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China And India's Border Disputes Explained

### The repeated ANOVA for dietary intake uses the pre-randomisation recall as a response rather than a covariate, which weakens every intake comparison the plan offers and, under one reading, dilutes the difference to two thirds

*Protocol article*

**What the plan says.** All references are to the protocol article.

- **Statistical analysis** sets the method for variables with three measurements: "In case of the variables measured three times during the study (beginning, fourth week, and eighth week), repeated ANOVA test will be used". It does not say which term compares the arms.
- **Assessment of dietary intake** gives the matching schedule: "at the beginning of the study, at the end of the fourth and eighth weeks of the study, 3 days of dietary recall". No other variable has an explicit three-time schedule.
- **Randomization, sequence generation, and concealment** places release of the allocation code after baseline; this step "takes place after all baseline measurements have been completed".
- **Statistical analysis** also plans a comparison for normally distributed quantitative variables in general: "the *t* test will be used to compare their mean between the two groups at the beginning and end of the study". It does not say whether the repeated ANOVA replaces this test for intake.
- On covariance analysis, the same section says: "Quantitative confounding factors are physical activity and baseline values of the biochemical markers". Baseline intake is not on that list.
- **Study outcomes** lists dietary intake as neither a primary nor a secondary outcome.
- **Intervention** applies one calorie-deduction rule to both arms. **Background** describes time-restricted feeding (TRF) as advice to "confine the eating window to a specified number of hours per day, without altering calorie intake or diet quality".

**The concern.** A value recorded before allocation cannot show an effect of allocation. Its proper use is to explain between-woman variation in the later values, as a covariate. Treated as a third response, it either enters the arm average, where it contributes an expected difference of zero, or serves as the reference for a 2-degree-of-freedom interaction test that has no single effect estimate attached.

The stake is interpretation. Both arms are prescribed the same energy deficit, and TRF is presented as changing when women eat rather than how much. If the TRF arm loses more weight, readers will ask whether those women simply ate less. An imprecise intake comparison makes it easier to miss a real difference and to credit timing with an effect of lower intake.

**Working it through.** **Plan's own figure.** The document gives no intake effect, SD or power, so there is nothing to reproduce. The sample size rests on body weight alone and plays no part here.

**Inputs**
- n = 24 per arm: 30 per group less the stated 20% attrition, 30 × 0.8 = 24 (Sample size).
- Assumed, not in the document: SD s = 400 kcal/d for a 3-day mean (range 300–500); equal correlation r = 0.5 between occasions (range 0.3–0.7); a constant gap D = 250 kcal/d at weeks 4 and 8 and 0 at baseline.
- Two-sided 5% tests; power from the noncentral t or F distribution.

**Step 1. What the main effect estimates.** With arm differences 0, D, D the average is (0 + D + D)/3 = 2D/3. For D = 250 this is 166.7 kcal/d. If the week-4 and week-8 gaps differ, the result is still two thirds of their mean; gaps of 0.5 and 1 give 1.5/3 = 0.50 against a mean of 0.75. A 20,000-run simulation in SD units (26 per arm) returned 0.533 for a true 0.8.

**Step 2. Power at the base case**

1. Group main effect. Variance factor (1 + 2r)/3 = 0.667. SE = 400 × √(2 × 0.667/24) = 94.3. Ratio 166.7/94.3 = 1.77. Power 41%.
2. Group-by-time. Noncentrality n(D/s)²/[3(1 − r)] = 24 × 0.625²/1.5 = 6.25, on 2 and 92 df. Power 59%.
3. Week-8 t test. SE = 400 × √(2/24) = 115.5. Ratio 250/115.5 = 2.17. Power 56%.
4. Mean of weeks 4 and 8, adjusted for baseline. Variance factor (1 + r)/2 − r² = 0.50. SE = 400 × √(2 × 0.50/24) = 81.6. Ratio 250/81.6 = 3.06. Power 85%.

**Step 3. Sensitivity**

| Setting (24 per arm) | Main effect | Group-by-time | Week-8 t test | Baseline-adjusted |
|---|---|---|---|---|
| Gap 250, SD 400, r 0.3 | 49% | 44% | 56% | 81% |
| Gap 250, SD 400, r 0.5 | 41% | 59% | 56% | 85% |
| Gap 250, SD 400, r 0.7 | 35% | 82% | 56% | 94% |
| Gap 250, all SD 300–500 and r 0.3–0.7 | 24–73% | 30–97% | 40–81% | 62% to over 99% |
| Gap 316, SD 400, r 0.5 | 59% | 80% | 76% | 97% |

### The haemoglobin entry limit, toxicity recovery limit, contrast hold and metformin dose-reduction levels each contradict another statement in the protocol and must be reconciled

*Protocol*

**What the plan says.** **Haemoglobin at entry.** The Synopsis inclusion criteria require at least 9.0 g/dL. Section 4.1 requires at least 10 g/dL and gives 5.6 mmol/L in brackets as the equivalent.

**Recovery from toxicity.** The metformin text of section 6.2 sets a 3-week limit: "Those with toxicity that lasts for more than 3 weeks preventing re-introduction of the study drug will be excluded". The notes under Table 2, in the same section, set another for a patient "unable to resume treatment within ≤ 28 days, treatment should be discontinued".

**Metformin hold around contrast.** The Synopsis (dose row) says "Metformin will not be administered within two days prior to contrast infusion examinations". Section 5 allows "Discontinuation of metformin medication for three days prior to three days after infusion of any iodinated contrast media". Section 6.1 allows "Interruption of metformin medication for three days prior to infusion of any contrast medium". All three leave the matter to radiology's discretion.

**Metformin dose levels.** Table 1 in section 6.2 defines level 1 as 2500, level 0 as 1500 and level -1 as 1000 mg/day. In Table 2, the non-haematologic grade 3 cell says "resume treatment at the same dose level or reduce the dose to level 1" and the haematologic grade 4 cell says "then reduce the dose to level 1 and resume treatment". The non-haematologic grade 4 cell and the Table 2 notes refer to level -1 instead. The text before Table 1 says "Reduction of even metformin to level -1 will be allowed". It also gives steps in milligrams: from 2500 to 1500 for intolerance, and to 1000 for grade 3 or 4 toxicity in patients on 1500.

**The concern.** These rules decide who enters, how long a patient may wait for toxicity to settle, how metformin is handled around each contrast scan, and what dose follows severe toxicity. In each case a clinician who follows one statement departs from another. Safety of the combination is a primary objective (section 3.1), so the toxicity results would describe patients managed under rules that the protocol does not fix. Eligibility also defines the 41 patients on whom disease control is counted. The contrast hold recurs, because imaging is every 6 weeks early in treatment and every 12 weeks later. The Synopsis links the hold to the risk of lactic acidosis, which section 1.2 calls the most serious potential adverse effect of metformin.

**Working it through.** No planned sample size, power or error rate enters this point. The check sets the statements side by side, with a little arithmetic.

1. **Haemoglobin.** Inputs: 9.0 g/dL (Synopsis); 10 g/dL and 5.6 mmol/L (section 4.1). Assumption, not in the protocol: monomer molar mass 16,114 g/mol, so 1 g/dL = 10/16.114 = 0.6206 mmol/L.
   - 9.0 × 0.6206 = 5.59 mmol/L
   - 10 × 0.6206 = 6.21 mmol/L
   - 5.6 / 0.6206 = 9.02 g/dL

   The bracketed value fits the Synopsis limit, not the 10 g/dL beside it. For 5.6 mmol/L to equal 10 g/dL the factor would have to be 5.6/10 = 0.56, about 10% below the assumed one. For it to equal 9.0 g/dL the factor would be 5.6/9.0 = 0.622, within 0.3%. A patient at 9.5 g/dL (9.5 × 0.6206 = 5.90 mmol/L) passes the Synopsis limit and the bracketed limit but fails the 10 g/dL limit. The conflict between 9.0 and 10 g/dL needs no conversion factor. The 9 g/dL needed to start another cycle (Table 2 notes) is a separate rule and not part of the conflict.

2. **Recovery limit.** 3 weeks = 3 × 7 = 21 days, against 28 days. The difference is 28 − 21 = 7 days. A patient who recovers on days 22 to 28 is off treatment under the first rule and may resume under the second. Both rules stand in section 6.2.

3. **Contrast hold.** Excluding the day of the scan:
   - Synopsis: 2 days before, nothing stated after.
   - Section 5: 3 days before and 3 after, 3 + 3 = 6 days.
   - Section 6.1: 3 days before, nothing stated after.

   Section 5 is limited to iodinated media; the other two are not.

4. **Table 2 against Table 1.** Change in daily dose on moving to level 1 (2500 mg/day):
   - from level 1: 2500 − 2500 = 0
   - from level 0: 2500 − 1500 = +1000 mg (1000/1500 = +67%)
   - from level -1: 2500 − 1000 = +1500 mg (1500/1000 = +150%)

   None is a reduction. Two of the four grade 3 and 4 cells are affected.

China and India share a long border of almost 3500km, but no official boundary has ever been agreed by the two countries. This has led to several territorial disputes, which date back to two centuries ago.A major reason for the discrepancies was that during the 19th century, the British drew both the Johnson-Ardagh line and the Macartney-Macdonald line alongside the Indian-Chinese borders - without Chinese's knowledge. Because of that, British, Chinese and Indian maps often mixed up these lines, creating confusion over who controls what.Aksai Chin, for example, is controlled by China, but is also claimed by India. The Indian state of Arunachal Pradesh is also claimed by China.The latest tension is over the Doklam plateau situated between Bhutan, China and India, which has caught the world eyes in the end of June 2017. Doklam is recognized as part of Bhutan by both and India and Bhutan, but China claims it as part of their territory. India has now became involved in this dispute, turning the region into a standoff between the two countriesChina wants to build a road through the Doklam plateau, but India is concerned because it is close to a vital stretch of Indian land that connects the rest of India to its northeastern states. Neither country has reached an agreement yet, and the conflict only seems to be rising.
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